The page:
The USS Indianapolis is a ship potentially more famous for her loss than her life. On July 30, 1945, after delivering components for the first atomic bomb, the Indianapolis was hit by two torpedoes from the HIJMS I-58. Her loss was not discovered before August 2nd, after many of her survivors met grisly ends at the hands of the elements and constant shark attacks.
The Portland-class cruiser was launched in 1931 in the post-Washington Naval Treaty world. Envisioned as an improvement on the Northampton class, the Portlands featured a lower tripod forward mast and improved protection. The Indianapolis had a busy wartime career, earning ten battle stars for her service. She also saw extensive modification through her life, losing much of her upper works to the torch to make room for additional AA guns.
The model comes in a fairly large box, packed intelligently with foam covering delicate parts and with securely clear-taped photo etch. The hull comes split port/starboard, effectively making water lining the hull very difficult. Most of the superstructure parts appear slide molded, with all but the forward superstructure main deck requiring little to no seam filling, which is nice.
Now, this particular ship has received a lot of criticism from model ship builders, with its close release to the Academy version. I’ll try to address these concerns with as much knowledge as I have on this ship.
Indy’s stern should have a sharp cut near the waterline. The model itself does not, with the sides sloping gently down.
Radar package provided is intended for the 1944 Indianapolis.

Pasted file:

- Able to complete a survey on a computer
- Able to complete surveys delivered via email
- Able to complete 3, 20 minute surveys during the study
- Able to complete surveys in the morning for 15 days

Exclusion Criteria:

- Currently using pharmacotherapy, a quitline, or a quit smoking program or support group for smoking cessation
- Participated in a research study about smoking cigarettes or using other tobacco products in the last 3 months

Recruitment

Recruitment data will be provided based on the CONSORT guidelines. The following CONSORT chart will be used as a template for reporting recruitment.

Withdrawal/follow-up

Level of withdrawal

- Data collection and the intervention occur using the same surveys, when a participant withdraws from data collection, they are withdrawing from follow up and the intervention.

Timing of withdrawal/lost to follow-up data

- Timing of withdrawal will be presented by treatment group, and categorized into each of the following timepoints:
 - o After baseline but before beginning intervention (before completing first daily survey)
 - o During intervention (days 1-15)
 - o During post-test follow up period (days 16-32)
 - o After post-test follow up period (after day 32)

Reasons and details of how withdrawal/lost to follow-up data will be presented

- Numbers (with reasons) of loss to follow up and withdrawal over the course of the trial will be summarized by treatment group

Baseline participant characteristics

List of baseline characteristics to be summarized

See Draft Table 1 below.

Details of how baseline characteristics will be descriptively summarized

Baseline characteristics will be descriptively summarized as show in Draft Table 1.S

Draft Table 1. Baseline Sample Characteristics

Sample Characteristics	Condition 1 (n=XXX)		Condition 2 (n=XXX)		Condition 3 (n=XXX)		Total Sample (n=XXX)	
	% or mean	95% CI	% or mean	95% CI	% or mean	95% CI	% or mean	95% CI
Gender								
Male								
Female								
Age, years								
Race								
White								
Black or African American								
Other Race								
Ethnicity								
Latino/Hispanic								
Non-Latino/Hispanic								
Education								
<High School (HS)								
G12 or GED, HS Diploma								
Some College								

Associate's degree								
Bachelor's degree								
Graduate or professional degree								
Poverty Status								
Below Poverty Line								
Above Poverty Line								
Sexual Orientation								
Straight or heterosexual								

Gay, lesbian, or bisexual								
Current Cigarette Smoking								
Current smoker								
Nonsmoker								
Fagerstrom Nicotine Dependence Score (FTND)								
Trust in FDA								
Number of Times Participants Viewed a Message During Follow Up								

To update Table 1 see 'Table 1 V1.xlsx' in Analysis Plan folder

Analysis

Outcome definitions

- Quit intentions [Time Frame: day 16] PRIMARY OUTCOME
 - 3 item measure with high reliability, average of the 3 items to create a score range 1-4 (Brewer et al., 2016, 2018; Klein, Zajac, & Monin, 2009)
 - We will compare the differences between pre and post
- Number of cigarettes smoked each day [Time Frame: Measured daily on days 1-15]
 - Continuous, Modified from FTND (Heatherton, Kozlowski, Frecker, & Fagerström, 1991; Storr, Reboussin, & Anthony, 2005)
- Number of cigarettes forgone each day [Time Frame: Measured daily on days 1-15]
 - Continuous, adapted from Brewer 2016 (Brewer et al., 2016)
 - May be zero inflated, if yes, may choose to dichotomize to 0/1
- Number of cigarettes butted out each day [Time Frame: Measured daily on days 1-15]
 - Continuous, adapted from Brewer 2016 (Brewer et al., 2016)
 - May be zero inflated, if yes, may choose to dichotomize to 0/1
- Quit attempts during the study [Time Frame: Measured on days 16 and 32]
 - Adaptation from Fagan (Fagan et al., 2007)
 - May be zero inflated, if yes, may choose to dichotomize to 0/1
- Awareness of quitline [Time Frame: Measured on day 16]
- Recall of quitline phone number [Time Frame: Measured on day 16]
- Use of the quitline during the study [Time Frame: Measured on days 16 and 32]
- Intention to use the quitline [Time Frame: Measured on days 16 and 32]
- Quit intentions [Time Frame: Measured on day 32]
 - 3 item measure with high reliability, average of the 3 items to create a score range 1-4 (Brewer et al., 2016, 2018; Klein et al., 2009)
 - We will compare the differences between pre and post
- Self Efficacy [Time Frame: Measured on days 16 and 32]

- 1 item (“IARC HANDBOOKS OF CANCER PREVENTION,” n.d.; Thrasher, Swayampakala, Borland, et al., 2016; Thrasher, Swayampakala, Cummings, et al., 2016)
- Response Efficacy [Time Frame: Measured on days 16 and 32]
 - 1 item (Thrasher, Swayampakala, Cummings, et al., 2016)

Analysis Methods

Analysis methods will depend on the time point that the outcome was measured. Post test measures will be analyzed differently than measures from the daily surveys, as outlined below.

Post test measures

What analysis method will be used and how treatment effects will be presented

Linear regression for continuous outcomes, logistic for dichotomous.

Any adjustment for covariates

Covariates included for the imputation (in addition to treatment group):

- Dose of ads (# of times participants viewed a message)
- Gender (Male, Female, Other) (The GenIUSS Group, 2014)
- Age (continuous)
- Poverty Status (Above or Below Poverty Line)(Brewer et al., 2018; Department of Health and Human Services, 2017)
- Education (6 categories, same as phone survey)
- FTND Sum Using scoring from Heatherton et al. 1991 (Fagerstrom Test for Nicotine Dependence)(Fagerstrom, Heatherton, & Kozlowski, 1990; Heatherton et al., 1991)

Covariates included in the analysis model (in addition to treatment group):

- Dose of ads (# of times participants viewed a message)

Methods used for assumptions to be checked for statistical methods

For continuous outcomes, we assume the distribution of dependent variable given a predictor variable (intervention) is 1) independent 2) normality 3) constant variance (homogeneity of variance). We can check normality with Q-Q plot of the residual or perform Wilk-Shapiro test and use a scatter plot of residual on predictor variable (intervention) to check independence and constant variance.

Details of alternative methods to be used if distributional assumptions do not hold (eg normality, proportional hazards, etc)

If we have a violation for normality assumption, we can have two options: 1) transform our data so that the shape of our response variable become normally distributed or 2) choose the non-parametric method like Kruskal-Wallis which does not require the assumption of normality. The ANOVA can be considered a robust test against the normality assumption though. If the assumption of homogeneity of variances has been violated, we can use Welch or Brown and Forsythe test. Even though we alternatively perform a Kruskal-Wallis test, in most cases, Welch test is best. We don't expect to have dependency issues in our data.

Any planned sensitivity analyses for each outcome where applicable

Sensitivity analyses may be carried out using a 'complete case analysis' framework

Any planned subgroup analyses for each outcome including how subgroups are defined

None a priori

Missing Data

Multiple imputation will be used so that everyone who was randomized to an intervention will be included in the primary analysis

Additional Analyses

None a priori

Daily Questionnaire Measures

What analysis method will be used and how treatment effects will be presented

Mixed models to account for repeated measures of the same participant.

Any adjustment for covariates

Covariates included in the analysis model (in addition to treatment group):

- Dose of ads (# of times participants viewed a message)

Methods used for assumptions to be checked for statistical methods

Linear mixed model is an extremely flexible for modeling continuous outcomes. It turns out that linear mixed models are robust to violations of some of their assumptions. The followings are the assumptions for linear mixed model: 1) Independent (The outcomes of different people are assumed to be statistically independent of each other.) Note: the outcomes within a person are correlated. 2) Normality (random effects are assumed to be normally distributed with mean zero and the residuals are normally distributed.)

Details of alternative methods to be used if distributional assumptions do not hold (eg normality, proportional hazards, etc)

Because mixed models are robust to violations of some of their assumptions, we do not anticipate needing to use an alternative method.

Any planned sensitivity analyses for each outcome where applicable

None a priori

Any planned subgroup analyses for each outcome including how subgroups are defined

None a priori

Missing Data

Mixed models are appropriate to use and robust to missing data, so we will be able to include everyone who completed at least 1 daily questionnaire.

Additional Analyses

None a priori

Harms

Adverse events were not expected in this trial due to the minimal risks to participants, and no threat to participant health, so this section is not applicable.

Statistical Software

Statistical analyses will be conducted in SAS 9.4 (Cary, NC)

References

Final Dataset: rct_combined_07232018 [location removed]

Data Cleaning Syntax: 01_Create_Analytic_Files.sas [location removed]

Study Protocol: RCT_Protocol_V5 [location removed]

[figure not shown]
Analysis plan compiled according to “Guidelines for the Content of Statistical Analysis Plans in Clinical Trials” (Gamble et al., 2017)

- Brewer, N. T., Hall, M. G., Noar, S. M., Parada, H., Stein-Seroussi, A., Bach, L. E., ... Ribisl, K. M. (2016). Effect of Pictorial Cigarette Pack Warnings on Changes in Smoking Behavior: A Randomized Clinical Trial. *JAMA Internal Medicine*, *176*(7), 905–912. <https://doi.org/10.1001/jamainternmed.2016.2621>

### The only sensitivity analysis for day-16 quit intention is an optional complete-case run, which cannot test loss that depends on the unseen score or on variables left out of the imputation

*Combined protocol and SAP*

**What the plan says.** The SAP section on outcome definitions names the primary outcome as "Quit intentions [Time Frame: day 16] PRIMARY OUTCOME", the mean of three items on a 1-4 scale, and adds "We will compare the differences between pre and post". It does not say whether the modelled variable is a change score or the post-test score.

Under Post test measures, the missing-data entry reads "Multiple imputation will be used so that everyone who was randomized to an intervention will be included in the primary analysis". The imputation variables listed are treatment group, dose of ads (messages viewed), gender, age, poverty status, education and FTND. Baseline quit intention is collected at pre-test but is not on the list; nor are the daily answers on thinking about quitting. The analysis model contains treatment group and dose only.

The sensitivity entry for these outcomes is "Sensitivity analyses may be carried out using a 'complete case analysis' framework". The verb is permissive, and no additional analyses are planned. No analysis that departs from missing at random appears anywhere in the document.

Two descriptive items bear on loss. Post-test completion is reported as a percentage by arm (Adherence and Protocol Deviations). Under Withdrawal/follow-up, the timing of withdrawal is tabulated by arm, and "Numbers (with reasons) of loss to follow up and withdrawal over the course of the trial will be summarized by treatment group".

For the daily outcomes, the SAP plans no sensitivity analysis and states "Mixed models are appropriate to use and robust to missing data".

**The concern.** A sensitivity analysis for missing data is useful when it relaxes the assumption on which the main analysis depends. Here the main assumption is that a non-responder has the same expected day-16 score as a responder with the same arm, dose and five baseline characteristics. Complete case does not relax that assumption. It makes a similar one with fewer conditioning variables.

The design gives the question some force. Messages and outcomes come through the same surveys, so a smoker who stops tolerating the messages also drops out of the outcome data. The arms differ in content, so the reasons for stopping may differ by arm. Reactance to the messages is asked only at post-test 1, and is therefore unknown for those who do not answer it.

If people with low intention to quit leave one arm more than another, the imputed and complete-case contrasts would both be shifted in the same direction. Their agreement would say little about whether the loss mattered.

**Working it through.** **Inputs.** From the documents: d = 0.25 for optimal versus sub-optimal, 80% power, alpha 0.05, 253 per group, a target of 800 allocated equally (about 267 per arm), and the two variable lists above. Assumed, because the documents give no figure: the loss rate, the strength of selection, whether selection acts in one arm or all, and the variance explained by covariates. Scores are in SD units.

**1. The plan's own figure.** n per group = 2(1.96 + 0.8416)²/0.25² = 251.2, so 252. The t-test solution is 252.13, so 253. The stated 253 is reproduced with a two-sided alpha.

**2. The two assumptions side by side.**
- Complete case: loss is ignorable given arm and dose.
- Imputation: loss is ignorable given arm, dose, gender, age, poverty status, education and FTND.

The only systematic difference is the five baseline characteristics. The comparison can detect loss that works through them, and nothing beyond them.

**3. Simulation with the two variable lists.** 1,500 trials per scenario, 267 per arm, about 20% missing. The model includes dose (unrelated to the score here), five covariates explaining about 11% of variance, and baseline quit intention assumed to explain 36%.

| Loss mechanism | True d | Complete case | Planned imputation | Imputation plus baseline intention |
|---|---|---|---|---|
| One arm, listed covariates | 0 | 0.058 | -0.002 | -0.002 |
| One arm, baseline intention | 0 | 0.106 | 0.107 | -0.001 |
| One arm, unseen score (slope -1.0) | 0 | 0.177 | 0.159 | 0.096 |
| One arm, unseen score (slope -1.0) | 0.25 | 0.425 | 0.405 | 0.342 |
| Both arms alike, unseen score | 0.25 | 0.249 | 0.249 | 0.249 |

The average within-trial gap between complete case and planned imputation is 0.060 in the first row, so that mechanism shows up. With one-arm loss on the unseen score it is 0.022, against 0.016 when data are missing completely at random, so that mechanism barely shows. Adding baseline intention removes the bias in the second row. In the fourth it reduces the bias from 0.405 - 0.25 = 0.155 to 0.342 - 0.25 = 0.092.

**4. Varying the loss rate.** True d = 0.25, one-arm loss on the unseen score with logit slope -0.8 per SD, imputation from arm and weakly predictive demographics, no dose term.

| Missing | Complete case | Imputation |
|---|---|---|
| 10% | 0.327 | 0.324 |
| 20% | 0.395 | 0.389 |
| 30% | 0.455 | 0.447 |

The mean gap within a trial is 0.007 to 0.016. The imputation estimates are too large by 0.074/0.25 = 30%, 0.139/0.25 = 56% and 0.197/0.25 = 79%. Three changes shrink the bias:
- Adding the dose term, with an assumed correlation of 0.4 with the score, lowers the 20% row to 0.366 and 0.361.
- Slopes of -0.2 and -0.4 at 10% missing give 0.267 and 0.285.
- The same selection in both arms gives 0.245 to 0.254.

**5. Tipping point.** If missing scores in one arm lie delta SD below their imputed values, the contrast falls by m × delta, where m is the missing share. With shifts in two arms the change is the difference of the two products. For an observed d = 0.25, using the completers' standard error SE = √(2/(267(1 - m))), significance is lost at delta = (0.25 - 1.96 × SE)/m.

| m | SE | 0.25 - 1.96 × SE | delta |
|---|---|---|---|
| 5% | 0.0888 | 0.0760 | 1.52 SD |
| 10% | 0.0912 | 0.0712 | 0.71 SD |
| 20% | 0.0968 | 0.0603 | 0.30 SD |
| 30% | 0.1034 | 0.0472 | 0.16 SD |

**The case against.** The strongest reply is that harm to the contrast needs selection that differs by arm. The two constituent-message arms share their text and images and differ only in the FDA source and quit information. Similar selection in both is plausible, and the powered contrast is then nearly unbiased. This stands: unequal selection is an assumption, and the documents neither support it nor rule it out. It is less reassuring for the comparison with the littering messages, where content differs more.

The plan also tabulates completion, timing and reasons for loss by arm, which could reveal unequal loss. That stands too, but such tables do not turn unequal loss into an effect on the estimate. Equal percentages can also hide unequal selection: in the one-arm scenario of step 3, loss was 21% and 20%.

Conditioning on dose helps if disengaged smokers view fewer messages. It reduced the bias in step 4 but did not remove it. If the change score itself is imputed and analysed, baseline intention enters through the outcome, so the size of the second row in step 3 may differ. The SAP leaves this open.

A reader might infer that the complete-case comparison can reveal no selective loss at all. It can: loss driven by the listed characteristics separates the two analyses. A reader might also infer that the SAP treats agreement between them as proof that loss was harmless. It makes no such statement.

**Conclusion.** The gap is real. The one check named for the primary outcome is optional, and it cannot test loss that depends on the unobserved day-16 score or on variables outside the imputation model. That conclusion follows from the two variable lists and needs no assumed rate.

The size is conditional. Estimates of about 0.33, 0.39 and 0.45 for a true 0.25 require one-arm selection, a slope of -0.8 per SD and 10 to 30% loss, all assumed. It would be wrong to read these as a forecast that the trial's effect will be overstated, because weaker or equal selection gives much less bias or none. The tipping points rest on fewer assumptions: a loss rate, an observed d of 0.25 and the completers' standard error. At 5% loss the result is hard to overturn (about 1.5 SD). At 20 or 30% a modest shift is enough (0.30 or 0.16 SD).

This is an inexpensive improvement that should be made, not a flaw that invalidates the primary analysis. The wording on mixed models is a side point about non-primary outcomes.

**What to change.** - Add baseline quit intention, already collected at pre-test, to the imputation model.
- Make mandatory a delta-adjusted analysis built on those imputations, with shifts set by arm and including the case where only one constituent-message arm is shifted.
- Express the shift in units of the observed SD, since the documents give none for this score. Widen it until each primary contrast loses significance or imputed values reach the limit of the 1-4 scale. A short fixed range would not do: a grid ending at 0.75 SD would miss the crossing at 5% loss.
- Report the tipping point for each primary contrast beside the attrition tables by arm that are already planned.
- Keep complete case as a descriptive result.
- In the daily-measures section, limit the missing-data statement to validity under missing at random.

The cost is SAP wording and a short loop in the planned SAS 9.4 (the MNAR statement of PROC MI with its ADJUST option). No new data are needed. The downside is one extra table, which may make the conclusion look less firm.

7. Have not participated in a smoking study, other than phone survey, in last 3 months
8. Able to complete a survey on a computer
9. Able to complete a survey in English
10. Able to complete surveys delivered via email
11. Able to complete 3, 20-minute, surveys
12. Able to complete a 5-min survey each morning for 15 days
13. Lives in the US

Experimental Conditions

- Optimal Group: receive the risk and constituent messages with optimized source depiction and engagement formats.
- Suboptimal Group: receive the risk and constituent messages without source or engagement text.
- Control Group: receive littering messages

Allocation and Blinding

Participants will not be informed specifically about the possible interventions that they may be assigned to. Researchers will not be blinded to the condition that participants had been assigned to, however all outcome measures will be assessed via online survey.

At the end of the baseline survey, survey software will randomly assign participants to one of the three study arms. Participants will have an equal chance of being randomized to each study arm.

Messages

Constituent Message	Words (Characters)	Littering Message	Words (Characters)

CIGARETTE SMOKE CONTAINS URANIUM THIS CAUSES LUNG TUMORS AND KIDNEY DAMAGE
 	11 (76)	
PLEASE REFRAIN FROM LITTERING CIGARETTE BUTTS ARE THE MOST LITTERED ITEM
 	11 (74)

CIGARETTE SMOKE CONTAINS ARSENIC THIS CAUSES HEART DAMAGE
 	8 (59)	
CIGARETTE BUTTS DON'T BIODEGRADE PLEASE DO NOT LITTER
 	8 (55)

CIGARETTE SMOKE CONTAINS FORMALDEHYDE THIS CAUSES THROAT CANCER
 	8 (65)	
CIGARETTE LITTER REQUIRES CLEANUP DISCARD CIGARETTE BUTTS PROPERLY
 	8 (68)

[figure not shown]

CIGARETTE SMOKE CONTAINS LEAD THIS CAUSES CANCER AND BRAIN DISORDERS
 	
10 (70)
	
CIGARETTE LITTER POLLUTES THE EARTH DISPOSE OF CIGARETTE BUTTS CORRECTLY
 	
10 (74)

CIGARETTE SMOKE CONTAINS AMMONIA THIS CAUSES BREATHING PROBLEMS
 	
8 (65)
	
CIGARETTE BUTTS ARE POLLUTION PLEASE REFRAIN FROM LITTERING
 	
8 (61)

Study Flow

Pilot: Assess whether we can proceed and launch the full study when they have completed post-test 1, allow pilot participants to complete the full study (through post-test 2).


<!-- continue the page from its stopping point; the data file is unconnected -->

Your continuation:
Turret barbettes are, frankly, awful. A plethora of pictures exist showing details utterly neglected from Trumpeter. This, to me, is the ugliest flaw in the kit.
The catapult. Wow! This is the best manufacturer provided example I’ve seen. Trumpeter also saw fit to include two, in case you went with the 1944 fit.
5” 38 cal open mount guns. Simply amazing. These are so good I wish Trumpeter would release them as an aftermarket option.
Photo etch frets. These, alone, are worth about thirty bucks. I just wish she had railing.
I want to preface this by saying that this is a VERY dressed down version of what I prefer to do with a ship model of this importance and scale. I did, however, choose to go with Alliance Modelworks’ railing, deck fittings, hatches, and equipment where the plastic was insufficiently detailed. More on this later.
Trumpeter has had a reputation of poor fit in 350th scale. I am happy to say I have not had that issue with the Indianapolis. The only major seam line issue was the hanger-to-hull joint. I wish Trumpeter had molded the outer hanger walls with the hull. The superstructure, in general, went together without effort. I did find a few issues, though. The forward tripod leg was a little long. The main mast was also a pain, given the amount of “kibble” around it. I strongly suggest a potential builder spend time dry-fitting this kit until happy with the build sequence. Instructions, as usual, are a guide line only.
I replaced the 40mm Bofors guns with Alliance Modelworks’ superb resin versions. I had these sitting in the stash, and frankly, the Trumpeter versions appear to be as plain as the bricks found on the USS Kidd they released years ago. I also replaced all the plastic hatches with brass, but that’s just standard operating procedure in my builds and not a knock on Trumpeter. The portholes are molded crisply, with wonderful eyelets. I also want to note that this ship REQUIRES the photo etch components provided. If you are not comfortable with photo etch, this kit will not be for you.
This build went fairly quickly, investment wise, and was not terribly difficult. The hull fit together nicely and required little putty to eliminate seams. Overall, this is a good out of the box build, but will really require photo etch to bring out the kit’s potential.
I want to thank Stevens International for providing this kit for review, and I also want to thank IPMS for sending me a superb kit.